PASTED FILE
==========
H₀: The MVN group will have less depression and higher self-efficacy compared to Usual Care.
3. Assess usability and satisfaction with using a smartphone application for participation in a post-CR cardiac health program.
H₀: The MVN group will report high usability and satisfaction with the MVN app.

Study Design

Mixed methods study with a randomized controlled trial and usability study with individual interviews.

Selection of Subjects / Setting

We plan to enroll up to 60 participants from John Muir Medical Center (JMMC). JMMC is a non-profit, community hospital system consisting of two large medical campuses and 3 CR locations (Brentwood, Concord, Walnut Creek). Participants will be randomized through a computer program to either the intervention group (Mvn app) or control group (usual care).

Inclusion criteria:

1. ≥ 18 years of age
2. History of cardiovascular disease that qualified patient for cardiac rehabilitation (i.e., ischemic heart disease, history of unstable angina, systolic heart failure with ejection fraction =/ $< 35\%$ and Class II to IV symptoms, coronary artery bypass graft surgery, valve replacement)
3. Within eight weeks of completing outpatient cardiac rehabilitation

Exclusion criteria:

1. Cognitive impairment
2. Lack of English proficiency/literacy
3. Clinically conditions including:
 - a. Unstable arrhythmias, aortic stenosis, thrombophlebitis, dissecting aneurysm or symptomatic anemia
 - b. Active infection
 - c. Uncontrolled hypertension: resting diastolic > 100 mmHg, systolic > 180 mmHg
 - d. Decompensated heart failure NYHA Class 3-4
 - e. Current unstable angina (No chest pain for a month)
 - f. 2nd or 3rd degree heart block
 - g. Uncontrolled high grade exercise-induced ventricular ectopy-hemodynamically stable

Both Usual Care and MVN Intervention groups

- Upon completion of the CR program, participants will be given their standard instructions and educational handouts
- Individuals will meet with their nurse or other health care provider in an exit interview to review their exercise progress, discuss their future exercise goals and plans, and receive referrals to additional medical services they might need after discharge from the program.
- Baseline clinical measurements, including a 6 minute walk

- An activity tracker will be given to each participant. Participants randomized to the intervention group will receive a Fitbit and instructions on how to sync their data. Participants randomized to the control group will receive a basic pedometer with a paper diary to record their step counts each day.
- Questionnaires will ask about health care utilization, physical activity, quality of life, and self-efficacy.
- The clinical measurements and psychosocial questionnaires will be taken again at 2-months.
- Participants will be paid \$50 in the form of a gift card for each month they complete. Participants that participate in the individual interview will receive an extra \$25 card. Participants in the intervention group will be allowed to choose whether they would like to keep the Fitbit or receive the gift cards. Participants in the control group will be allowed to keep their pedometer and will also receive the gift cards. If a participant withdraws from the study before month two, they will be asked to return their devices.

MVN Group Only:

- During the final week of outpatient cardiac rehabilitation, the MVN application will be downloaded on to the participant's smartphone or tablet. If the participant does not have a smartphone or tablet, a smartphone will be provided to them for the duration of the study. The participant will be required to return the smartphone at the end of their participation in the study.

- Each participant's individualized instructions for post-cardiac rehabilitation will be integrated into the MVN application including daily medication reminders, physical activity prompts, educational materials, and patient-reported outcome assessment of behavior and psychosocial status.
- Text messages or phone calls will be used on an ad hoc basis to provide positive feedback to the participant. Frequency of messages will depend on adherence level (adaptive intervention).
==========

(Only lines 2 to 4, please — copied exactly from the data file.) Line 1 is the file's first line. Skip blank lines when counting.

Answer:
3. Assess usability and satisfaction with using a smartphone application for participation in a post-CR cardiac health program.
H₀: The MVN group will report high usability and satisfaction with the MVN app.

Study Design